Russell Edson

(1935 - 2014 / Connecticut, United States)

Russell Edson Poems

1. The Position 1/13/2003
2. The Closet 1/13/2003
3. The Bridge 1/13/2003
4. The Changeling 1/13/2003
5. The Lighted Window 1/13/2003
6. The Death Of A Fly 1/13/2003
7. The Rat's Tight Schedule 1/13/2003
8. The Man Rock 1/13/2003
9. The Road 1/13/2003
10. The Breast 1/13/2003
11. Grass 1/13/2003
12. The Wounded Breakfast 1/13/2003
13. Erasing Amyloo 1/13/2003
14. The Gentlemen In The Meadow 1/13/2003
15. The Ox 1/13/2003
16. The Theory 1/13/2003
17. The Pattern 1/13/2003
18. The Alfresco Moment 1/13/2003
19. The Tree 1/13/2003
20. The Autopsy 1/13/2003
21. The Father Of Toads 1/13/2003
22. You 1/13/2003
23. The Having To Love Something Else 1/13/2003
24. The Sad Message 1/13/2003
25. The Melting 1/13/2003
26. The Reason Why The Closet-Man Is Never Sad 1/13/2003
27. Hands 1/13/2003
28. Mr. Brain 1/13/2003
29. Paying The Captain 1/13/2003
30. The Marionettes Of Distant Masters 1/13/2003
31. Conjugal 1/13/2003
32. Soup Song 1/13/2003
33. The Family Monkey 1/13/2003
34. Angels 1/13/2003
35. Elephant Dormitory 1/13/2003
36. The Toy-Maker 1/13/2003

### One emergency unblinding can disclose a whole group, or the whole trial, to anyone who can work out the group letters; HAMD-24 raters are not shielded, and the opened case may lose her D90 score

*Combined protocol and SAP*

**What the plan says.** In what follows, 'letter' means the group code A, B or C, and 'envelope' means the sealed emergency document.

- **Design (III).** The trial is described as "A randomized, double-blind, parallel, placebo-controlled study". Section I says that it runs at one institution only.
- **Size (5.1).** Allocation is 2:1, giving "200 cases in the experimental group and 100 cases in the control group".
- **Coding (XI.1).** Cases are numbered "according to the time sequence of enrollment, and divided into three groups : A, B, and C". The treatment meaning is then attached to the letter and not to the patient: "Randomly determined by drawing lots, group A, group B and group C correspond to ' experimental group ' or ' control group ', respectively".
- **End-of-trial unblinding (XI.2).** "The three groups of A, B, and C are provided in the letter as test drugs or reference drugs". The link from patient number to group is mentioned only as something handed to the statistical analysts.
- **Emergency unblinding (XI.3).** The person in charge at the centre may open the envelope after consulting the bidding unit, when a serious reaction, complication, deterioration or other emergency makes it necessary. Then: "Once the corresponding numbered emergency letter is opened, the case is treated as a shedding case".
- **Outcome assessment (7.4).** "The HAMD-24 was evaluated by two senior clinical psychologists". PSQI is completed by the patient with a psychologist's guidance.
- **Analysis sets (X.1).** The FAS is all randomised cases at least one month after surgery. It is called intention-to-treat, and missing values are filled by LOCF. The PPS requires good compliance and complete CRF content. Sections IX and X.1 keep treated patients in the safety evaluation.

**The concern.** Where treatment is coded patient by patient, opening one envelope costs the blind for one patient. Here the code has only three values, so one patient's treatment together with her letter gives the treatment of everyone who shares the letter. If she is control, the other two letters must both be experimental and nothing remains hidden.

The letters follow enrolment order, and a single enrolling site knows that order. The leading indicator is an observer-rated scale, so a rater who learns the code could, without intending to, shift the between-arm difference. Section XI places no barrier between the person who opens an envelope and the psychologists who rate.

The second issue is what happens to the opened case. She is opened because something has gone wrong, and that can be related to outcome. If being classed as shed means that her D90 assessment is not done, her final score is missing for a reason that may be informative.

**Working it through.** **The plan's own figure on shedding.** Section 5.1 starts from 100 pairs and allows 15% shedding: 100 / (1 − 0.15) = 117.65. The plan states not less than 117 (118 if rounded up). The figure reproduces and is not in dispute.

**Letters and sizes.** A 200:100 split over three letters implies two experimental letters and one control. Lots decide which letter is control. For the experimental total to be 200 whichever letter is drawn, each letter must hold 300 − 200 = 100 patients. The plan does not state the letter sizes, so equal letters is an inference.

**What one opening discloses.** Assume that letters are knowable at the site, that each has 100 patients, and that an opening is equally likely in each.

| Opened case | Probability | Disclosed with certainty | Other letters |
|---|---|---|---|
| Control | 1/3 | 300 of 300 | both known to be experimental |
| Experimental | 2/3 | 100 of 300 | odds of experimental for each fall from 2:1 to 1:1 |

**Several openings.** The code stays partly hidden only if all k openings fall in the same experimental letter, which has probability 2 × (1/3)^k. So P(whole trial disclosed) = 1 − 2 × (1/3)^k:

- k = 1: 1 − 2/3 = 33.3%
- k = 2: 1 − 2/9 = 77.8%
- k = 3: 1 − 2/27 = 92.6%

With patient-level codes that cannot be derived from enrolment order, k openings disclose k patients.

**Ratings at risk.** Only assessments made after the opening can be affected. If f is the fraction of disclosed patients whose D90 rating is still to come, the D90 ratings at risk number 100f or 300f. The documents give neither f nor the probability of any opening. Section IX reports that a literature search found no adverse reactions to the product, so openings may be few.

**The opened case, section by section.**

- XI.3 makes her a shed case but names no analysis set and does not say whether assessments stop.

37. The Philosophers 1/13/2003
38. A Historical Breakfast 1/13/2003
39. Vomit 1/13/2003
40. A Performance At Hog Theater 1/13/2003

Comments about Russell Edson

  • Chris Bowen (1/27/2008 11:17:00 AM)

    i like russell edson prose sometimes, does he visit this site?

    16 person liked.
    27 person did not like.
Best Poem of Russell Edson

Ape

You haven't finished your ape, said mother to father,
who had monkey hair and blood on his whiskers.

I've had enough monkey, cried father.

You didn't eat the hands, and I went to all the
trouble to make onion rings for its fingers, said mother.

I'll just nibble on its forehead, and then I've had enough,
said father.

I stuffed its nose with garlic, just like you like it, said
mother.

Why don't you have the butcher cut these apes up? You lay
the whole thing on the table every night; the same fractured
skull, the same singed ...

Read the full of Ape

One Lonely Afternoon

Since the fern can't go to the sink for a drink of
water, I graciously submit myself to the task, bringing two
glasses from the sink.
And so we sit, the fern and I, sipping water together.


Of course I'm more complex than a fern, full of deep
thoughts as I am. But I lay this aside for the easy company
of an afternoon friendship.

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